Unionized Staff at New York’s Hispanic Society Museum Vote to Strike

Unionized workers at the Hispanic Society Museum & Library, New York, have authorized a strike to begin March 27, lasting indefinitely. The action, which was approved by 78 percent of members, comes as the institution prepares to reopen April 6 following a six-year closure for renovations. Staff at the museum unionized in 2021, concurrent with workers at New York’s Whitney Museum of American Art. While the staff at both institutions organized under the auspices of the Local 2110 branch of the United Auto Workers union, ratification of contracts has been slow. The Whitney union finally reached an agreement with management earlier this month, after sixteen months of negotiations. Staff at the Hispanic Society, who unionized after the museum board announced an end to the employee pension plan,  continue to work without a contract.

“We’re a small, dedicated staff that has worked under difficult physical conditions with constant staffing shortages,” Javier Milligan, a librarian at the Hispanic Society, said in a statement. “We’ve accepted lower wages than we could earn at other institutions because of the benefits. The contract they are offering makes our employment truly unsustainable.”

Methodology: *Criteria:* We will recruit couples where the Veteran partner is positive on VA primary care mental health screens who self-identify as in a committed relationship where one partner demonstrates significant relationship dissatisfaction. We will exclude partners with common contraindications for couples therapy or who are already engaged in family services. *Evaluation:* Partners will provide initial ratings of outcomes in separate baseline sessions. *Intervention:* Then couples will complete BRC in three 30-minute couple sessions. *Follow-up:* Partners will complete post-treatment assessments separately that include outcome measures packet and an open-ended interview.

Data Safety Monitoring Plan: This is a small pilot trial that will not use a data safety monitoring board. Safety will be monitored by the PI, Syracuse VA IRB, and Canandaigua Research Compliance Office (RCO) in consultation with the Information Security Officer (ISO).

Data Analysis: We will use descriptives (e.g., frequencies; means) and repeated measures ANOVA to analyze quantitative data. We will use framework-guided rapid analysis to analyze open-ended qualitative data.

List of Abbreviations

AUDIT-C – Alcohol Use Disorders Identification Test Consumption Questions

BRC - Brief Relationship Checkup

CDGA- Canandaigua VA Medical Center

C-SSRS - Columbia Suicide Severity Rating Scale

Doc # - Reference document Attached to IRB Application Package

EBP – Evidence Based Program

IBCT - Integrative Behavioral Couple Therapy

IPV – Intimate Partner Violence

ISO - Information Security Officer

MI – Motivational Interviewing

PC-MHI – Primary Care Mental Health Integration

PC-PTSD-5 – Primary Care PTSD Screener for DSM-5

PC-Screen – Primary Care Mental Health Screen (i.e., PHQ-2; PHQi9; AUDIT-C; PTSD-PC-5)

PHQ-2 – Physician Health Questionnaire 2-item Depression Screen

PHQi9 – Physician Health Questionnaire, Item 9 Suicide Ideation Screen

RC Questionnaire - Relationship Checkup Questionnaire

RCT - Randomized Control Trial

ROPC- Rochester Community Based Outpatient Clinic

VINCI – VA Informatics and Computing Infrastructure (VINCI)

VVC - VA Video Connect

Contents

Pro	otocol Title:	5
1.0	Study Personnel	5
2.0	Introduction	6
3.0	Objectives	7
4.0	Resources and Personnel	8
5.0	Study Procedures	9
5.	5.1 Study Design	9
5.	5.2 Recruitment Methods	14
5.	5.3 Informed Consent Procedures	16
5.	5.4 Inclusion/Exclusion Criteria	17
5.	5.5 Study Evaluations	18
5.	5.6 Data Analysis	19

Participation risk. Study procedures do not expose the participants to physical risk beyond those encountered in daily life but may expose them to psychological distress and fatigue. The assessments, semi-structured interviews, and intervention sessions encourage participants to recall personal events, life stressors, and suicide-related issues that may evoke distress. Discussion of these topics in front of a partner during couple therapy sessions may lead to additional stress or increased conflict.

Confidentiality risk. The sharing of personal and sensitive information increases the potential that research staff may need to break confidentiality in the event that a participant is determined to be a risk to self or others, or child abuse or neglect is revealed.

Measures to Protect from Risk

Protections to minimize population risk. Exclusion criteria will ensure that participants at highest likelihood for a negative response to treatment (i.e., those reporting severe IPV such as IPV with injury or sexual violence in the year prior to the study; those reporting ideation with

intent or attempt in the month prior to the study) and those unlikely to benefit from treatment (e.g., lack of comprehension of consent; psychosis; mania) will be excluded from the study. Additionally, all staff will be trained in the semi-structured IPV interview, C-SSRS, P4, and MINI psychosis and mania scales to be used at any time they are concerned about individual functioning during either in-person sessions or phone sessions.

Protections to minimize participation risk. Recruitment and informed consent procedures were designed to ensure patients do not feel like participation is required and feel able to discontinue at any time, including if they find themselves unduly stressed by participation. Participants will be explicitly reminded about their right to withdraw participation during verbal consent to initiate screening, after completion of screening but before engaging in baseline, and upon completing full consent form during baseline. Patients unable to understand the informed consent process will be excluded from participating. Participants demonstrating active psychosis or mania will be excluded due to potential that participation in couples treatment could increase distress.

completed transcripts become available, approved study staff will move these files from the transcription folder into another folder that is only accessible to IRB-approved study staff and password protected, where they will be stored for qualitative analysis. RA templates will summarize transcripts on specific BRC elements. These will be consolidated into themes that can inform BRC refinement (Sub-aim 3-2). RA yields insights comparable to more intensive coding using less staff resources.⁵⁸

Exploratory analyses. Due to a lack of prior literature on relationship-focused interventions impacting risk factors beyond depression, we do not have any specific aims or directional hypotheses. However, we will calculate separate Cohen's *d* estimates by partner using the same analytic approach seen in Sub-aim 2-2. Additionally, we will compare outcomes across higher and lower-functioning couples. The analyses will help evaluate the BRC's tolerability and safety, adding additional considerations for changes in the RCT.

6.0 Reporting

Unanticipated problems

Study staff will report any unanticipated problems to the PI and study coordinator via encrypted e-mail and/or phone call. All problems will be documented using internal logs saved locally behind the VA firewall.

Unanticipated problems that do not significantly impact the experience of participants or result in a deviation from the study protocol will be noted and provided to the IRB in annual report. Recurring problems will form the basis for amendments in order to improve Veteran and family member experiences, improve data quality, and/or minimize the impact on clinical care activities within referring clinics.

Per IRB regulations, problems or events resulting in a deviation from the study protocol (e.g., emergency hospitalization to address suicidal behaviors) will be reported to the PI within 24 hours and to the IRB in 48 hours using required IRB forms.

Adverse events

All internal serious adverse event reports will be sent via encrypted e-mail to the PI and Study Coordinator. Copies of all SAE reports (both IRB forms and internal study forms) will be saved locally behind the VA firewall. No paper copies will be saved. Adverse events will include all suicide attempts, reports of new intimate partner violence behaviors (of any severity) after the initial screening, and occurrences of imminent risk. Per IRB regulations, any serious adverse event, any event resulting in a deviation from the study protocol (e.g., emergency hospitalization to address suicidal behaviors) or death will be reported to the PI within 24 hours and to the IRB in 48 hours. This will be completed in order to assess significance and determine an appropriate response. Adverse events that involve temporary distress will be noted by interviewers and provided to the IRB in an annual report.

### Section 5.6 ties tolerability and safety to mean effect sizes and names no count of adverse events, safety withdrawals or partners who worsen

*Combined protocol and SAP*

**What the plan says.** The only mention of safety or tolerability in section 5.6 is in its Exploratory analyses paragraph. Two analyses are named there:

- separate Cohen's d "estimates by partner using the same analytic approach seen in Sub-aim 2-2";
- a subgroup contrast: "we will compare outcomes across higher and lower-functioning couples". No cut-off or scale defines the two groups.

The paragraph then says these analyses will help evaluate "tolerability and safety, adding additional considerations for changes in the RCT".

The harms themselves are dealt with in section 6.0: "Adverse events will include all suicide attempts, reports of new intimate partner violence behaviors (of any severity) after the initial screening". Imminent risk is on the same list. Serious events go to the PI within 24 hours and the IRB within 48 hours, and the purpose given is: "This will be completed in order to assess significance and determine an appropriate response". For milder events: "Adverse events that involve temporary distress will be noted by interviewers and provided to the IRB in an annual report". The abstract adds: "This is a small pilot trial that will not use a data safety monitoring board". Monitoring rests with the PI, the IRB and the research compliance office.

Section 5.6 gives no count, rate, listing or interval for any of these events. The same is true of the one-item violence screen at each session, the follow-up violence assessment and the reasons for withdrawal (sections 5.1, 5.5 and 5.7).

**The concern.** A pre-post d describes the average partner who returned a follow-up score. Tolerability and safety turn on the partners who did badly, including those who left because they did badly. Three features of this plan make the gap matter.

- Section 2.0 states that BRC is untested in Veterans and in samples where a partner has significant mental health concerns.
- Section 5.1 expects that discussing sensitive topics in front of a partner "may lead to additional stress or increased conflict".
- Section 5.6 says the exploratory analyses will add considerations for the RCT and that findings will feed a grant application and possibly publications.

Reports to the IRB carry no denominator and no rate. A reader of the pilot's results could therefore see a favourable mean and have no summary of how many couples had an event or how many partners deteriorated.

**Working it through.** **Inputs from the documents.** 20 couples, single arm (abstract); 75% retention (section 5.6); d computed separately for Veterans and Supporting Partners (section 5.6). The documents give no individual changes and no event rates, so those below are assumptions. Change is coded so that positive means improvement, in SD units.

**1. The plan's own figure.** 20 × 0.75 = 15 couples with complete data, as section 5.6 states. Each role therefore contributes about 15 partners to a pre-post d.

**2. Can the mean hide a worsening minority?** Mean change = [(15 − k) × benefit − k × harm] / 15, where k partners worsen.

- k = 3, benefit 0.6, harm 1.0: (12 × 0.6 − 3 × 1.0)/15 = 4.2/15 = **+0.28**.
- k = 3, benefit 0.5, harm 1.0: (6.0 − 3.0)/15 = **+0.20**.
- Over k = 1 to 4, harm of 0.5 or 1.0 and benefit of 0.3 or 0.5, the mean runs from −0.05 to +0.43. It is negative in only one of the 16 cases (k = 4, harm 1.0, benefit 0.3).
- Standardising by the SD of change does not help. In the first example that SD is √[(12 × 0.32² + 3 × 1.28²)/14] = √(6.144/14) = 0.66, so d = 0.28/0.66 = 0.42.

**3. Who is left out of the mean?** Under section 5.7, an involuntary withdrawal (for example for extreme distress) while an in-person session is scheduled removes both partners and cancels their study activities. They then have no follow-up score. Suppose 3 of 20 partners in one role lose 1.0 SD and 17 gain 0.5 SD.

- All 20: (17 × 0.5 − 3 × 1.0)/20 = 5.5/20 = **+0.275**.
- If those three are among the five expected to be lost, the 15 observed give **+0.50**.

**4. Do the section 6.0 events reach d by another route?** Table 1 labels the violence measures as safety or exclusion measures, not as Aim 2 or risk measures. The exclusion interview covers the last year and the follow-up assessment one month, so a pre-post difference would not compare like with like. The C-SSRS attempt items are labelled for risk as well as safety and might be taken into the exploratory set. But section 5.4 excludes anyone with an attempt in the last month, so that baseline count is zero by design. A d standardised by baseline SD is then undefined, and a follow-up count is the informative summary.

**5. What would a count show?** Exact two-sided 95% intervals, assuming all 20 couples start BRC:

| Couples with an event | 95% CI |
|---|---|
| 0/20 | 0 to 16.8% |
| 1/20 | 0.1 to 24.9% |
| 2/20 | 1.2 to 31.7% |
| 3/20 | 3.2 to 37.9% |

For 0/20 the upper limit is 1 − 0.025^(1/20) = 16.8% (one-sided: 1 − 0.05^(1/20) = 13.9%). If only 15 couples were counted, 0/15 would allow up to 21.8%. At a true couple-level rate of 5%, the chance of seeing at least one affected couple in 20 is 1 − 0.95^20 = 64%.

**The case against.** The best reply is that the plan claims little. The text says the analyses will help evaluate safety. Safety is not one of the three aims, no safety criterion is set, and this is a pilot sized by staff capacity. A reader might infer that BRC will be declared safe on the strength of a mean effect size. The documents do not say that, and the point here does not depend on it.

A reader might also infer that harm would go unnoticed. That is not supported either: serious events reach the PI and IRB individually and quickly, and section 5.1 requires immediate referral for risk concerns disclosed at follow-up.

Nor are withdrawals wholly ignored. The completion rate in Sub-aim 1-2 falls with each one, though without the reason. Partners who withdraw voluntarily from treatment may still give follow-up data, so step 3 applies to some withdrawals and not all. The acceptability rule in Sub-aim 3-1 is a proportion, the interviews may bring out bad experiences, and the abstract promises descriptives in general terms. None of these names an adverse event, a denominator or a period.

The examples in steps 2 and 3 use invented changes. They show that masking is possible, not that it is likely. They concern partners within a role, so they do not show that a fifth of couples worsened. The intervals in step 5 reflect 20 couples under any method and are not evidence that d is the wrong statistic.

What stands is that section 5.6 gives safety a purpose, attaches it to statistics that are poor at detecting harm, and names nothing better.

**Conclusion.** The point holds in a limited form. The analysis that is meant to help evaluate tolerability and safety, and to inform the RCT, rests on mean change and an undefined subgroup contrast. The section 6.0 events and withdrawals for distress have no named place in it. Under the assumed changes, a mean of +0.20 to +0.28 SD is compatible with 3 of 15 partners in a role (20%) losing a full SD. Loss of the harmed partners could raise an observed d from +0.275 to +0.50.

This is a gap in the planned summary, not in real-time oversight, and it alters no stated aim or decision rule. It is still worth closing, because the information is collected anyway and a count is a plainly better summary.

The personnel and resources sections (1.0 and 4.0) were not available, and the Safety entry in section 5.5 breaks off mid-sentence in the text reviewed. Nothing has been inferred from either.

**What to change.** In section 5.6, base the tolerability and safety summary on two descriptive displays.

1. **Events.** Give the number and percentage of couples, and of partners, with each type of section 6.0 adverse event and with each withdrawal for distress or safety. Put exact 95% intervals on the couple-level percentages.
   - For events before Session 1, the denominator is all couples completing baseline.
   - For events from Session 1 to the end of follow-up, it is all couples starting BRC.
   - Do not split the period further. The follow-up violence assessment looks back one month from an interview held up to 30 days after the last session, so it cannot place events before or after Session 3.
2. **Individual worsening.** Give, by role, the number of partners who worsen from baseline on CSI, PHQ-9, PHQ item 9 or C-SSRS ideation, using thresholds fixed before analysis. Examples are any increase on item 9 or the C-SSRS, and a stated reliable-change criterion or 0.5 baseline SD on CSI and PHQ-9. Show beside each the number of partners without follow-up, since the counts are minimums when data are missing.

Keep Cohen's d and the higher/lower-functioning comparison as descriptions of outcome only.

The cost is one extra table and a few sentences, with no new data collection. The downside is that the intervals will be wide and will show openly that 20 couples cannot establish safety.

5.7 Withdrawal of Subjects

According to a statement issued by the union, leadership has put forth a contract demanding employees cover the cost of health care premiums and deductibles that the institution previously paid for. Though wage increases have been proposed, these will not stretch to fill the gap caused by the new costs. Union members have requested raises of 5 percent in the first year of a three-year contract, and 4 percent annually for the remaining two years. Apart from finance woes, the union cites management’s attempts to shrink its ranks, which number roughly twenty, by falsely advertising jobs as temporary and therefore ineligible for union membership.

In a February 3 letter to management, the union decried management’s decision to reopen April 6 despite much of the collection remaining off-site, on loan, and despite low staffing levels, which the union says it is responsible for. “The administration’s decisions endanger its priceless treasures from daily handling to long-term planning. The administration has failed to replace key collections care staff such as curators, conservators, and art handlers, placing intolerable stress on the people who safeguard the collection,” said Patrick Lenaghan, who has worked as a curator at the Hispanic Society for twenty-eight years. “The society is endangering its own valuable collection: We are severely understaffed and our incredible collection is in jeopardy because of a lack of proper safeguards.”


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